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Ministry of Justice
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Blanca Escribano Cañas, Partner
Professional qualifications. Lawyer, admitted ICAM, 1995
Areas of practice. Telecommunications; media; technology; outsourcing; competition law.
Non-professional qualifications. Doctorate in Law, Carlos III University, 1997; LLM in European Union Law, Carlos III University, 1995; degree in Law and European Law, Complutense University and K.U. Leuven, 1994; piano player (Conservatorio de Madrid)
- Partner and the head of the Media, Communications and Technology Group at Olswang Spain.
- Practiced law for more than 18 years in international firms, advising clients operating in the communications, technology and media sectors.
- Advises different agents in the full value chain of the communications industry, from the content producers to the network providers, including applications, software, web pages, service providers, distributors and manufacturers.
- Broad experience in negotiating and drafting sophisticated agreements within the telecoms and technology industries, including outsourcing of telecom networks and IT platforms and cloud computing agreements.
- Recently represented a European telecom operator in the litigation against a main Spanish player regarding the migration process to a new IT platform.
Languages. Spanish, English
- Member of the Madrid Bar Association (ICAM), IBA, ABA, ENATIC, DENAE and European Outsourcing Association (EOA) España.
- Officer at the Communications Committee of the International Bar Association.
- In addition, Blanca has been named to, Chambers Europe Edition, Legal 500, Best Lawyers and the International Who's Who of Telecoms and Media Lawyers as one of the leaders practitioners in Spain.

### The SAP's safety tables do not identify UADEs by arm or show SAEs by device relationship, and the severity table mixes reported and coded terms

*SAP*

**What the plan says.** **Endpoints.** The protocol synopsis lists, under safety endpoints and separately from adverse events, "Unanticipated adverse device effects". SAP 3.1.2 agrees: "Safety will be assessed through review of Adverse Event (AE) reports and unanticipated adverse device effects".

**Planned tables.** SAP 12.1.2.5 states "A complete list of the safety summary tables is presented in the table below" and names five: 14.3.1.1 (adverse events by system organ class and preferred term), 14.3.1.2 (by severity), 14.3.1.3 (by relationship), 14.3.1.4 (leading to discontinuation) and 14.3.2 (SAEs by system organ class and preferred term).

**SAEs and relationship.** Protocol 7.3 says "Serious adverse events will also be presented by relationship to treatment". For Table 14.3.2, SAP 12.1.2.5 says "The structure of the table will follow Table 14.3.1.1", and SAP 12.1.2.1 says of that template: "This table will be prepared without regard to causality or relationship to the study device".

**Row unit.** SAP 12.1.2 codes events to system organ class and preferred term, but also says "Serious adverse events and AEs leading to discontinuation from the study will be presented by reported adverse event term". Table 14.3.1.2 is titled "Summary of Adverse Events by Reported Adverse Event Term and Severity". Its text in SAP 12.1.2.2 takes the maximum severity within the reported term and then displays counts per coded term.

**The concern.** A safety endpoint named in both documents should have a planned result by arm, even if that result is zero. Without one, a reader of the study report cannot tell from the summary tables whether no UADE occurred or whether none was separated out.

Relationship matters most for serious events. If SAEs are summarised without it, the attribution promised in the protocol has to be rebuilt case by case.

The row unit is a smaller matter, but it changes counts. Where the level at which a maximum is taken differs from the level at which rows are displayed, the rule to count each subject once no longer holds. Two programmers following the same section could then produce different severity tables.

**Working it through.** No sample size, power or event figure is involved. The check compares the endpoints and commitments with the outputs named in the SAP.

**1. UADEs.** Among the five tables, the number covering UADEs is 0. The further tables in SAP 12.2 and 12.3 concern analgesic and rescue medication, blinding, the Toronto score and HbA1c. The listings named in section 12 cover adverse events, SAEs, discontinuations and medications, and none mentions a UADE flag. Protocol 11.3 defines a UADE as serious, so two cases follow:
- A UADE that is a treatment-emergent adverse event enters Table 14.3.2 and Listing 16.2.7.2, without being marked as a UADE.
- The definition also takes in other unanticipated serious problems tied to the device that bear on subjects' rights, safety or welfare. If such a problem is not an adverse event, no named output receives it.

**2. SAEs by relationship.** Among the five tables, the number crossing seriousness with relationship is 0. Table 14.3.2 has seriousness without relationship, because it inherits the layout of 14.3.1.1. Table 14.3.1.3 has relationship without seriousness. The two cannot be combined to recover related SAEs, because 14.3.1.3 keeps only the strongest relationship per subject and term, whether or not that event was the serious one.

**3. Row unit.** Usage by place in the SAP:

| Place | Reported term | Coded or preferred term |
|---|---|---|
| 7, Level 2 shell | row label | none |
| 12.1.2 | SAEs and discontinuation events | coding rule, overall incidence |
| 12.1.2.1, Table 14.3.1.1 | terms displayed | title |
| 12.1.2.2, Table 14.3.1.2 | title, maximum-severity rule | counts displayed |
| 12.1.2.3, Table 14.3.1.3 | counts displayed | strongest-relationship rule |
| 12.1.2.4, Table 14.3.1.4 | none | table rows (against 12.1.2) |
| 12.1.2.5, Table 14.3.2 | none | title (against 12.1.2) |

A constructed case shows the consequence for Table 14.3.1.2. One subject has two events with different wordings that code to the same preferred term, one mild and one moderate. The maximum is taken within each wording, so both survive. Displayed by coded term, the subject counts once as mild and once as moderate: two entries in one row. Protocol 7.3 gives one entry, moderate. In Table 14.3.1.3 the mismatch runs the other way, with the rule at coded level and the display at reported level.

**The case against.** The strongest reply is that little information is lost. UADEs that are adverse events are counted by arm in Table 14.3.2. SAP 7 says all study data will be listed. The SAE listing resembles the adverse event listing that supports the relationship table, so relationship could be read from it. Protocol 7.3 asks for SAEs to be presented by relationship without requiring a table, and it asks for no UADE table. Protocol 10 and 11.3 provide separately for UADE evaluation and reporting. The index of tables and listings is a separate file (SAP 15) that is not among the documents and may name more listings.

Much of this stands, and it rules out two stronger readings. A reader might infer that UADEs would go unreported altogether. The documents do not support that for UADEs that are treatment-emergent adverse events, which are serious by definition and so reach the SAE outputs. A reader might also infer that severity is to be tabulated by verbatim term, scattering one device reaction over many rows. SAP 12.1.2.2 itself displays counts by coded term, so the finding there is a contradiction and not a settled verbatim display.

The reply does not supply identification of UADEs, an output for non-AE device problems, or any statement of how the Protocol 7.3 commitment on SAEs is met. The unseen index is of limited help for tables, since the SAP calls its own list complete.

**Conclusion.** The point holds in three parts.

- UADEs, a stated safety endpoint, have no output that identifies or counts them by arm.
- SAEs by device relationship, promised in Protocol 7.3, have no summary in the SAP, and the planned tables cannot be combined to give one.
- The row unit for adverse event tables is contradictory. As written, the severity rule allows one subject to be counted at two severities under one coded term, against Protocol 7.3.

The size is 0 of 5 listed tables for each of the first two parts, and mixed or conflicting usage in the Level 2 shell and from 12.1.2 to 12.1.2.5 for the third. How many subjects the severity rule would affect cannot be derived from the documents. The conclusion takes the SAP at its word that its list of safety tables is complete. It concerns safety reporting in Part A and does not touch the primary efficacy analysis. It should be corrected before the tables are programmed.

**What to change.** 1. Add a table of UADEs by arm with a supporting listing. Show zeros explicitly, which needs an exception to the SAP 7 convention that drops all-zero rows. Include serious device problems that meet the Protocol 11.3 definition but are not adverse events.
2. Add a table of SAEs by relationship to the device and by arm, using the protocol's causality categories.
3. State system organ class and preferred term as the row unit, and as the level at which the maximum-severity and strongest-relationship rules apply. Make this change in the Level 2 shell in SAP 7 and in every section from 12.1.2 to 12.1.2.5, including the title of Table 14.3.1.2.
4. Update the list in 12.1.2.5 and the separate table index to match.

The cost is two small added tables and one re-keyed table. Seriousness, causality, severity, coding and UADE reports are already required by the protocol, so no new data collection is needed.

- Authored the EU chapter for "International Telecommunications law" (CILS) (in progress).
- Co-authored the "EU regulatory framework" chapter of the International Comparative Legal Guide to Telecommunication Laws and Regulations 2014 (ICLG).
- "Telecommunications and media industry developments in Spain" published in the "Spain: Telecom & Media" Section of the Global Competition Review 2009. September 2008.
- "2006 eCommunications Market Review in the European Union", published in "The Partyline", Communications Industry Committee Newsletter of the American Bar Association. Section of Antitrust Law. Summer 2006.
- Spanish Section of the "Communications Law Newsletter" of the International Bar Association (September 2005).
- Co-authoring "Prospective Model in the Telecommunications Sector, Risks of a Dual Analysis" (Control de Concentraciones Empresariales, Reforma de las normativas Comunitaria y Española). Instituto de Estudios Europeo. 2004.
- Co-authoring "Frustrated Merger Between the US Satellite pay TVs. Competition v Regulation and Public Interest Licence". 2002 Competition review. Fundación ICO.
Sofía Fontanals, Senior Associate
Professional qualifications. Lawyer, admitted ICAM, 2006
Areas of practice. Telecommunications; media; technology; outsourcing; privacy and data protection; advertising; consumer law.
Non-professional qualifications. Masters degree in Telecommunications and IT Law, Carlos III University; degree in Law, Complutense University of Madrid
Languages. Spanish and English
Professional associations/memberships. Member of the Madrid Bar Association (ICAM), ENATIC, DENAE and European Outsourcing Association (EOA) España.